Police graduate first class in 3 years
Many of them have dreamed of aiding community
This is graduation day for 64 Boston police recruits, and it is the first time in six months that their day has not started with two hours of running and jumping. But next week, the hard work truly begins.
These men and women will scatter across the city, joining Boston’s 2,072 sworn police officers. For recruits, wearing police blue fulfills their dream of being able to positively affect the community.
Boston Police Academy Recruit Class 49-10 is the first to graduate in three years and is a diverse group of men and women who range from about 23 to 39 years old. Among them is a biologist who wants to give back to the city she grew up in; a small-town officer who applied every two years for nearly a decade and earned a master’s degree while waiting; and a Cape Verdean native who grew up skeptical of the intimidating officers in his homeland.
“I didn’t want to be a Monday morning quarterback,’’ said Ryan Cunningham, 27, who will also graduate next month from Suffolk University Law School. Being a police officer instead of a lawyer, he said, gives him the opportunity to be one of the first people to “intervene in a moment of crisis in a person’s life.’’
Cunningham said his family was “initially a little shell-shocked’’ by his decision to become a police officer, a job that is hazardous at times.
On Tuesday morning, Officer Shawn Marando was shot in the calf while responding to a domestic violence call in Dorchester. It was the fifth time since November that a Massachusetts police officer was shot in the line of duty, a number that includes two Springfield officers who were shot but not injured in a gun battle with an escaped prisoner in May.
But, Cunningham said, his family has come around and will be screaming wildly at today’s 3 p.m. ceremony at the Strand Theater in Dorchester.
“The incident that happened — it makes you aware of the danger, but it isn’t going to make us quit,’’ Cunningham said yesterday.
Two of the recruits are from the Brookline Police Department.
This is the largest class to graduate from the academy since 2008, and it will help offset staffing losses felt by the department because of attrition, police officials said.
“Mayor [Thomas M. Menino] wants to ensure that we have the deployment numbers necessary to maintain our commitment to community policing,’’ said police spokeswoman Elaine Driscoll.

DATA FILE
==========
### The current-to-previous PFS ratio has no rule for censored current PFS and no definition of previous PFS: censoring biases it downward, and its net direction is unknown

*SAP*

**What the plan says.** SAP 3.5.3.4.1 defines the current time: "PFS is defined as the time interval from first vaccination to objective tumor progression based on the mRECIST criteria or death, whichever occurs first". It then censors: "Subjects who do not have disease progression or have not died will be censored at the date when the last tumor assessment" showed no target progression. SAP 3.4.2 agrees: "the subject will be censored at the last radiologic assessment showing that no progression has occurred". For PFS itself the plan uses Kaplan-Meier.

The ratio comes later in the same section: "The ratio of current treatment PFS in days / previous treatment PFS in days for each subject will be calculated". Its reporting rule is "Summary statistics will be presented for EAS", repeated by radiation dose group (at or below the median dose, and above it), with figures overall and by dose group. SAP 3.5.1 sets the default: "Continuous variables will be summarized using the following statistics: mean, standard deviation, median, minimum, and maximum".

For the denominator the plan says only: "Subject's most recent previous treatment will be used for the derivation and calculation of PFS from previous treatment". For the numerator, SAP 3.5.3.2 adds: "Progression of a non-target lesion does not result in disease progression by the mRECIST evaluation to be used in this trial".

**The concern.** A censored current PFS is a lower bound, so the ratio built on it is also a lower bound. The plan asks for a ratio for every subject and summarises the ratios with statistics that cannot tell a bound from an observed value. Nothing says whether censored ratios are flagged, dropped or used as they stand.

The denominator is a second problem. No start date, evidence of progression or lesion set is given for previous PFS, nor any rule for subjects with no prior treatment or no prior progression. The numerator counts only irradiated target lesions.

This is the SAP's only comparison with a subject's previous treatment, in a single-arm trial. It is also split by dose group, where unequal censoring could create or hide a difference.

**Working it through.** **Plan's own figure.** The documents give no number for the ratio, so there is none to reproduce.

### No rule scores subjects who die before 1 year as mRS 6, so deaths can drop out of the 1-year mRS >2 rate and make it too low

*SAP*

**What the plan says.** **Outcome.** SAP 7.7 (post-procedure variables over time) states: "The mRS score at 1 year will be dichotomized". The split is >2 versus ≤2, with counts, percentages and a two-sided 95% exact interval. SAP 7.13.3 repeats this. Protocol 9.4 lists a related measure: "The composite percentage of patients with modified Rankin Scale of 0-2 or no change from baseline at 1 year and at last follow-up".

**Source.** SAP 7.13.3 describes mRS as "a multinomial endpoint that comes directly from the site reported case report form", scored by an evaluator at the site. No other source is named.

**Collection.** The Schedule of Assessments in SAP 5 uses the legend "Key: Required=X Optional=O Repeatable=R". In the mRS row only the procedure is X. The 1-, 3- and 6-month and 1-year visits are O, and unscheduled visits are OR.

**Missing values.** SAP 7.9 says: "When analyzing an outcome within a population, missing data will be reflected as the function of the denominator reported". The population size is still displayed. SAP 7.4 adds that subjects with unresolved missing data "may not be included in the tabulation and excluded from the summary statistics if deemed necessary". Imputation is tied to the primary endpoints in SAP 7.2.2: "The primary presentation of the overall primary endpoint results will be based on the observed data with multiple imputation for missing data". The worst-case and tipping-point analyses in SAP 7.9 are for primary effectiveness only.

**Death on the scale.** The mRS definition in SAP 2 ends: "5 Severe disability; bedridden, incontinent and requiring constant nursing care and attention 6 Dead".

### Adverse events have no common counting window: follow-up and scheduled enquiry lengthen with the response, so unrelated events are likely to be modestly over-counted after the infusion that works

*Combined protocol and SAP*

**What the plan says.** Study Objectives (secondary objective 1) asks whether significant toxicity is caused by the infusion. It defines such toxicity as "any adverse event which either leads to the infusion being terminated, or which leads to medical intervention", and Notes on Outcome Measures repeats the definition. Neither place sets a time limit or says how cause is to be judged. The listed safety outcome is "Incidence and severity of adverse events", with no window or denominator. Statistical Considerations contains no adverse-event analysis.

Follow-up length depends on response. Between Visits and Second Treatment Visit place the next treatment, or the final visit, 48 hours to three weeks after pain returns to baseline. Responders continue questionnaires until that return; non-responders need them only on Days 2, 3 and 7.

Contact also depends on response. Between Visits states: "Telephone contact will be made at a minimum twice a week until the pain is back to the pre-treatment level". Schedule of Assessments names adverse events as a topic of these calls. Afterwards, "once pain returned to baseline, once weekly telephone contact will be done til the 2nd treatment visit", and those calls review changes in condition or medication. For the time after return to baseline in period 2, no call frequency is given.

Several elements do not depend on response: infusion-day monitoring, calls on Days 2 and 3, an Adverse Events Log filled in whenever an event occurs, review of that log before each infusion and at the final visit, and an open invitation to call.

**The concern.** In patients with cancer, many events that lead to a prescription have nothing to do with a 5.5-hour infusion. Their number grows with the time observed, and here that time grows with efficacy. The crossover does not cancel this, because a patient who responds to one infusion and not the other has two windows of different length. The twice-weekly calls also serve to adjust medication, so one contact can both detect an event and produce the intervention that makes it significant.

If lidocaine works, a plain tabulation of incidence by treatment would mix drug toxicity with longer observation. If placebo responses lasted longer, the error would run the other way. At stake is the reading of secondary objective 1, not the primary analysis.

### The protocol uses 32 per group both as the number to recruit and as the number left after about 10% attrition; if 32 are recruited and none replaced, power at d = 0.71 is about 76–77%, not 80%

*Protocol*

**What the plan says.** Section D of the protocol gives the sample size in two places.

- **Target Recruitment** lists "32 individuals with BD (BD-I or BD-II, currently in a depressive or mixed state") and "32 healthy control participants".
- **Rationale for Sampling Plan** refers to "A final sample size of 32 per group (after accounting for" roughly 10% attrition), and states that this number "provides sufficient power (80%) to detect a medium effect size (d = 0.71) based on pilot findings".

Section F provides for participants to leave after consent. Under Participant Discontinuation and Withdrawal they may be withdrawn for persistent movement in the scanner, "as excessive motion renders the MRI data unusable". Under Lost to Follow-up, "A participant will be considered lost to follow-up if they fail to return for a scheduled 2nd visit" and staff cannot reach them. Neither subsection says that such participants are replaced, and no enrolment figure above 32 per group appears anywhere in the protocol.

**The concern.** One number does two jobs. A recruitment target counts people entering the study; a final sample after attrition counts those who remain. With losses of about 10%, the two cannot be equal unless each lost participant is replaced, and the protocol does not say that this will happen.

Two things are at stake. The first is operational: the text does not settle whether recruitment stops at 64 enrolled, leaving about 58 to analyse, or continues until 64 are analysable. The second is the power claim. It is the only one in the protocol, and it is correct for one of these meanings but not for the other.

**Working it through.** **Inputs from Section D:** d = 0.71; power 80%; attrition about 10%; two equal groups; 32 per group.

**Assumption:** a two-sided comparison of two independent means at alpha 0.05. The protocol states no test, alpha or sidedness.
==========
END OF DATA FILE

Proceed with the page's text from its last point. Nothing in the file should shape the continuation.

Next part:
As Class 49-10 warmed up at 7:30 a.m. yesterday for their final run — a nine-mile trek through the streets of Boston from the academy in Hyde Park to police headquarters — another class who just started their law enforcement journey two weeks ago did calisthenics. The difference between the two groups was evident in the neophytes’ inside-out, dirt-stained T-shirts and the precision with which today’s graduates dropped to push-up position in unison.
Graduating recruit Sarah Briggs, 29, said the first few days of the academy are confusing. “It’s kind of like walking into a hornet’s nest,’’ said Briggs, who worked as a police officer on Martha’s Vineyard but dreamed of being a member of the Boston Police Department. “For me, it was a long road, but worth the wait.’’
Briggs took the civil service exam every two years since she was 18. But to be a Boston police officer, recruits must be 21 and live in Boston for at least a year before taking the exam.
She started working on the Vineyard at 20 but lived in Boston to establish residency. To pass the time, Briggs earned a master’s degree in business administration from Simmons College.
Briggs called the city’s community policing efforts progressive and said they focus on building a rapport with residents. “You can effect positive change just by having a conversation,’’ she said.
For Jamila Gales, who previously worked as a researcher with the Framingham Heart Study at Boston University, the idea of being a change-agent in the community she grew up in is what excites her about being a police officer.
Gales, 29, grew up playing basketball in the Police Athletic League’s youth sports programs in Roxbury and Dorchester, neighborhoods that, at times, can be distrustful of law enforcement.
That is why, she said, it is important for young African-Americans to see themselves reflected positively in the city’s police force.
“If you want to effect change,’’ she said, “you have to be part of it.’’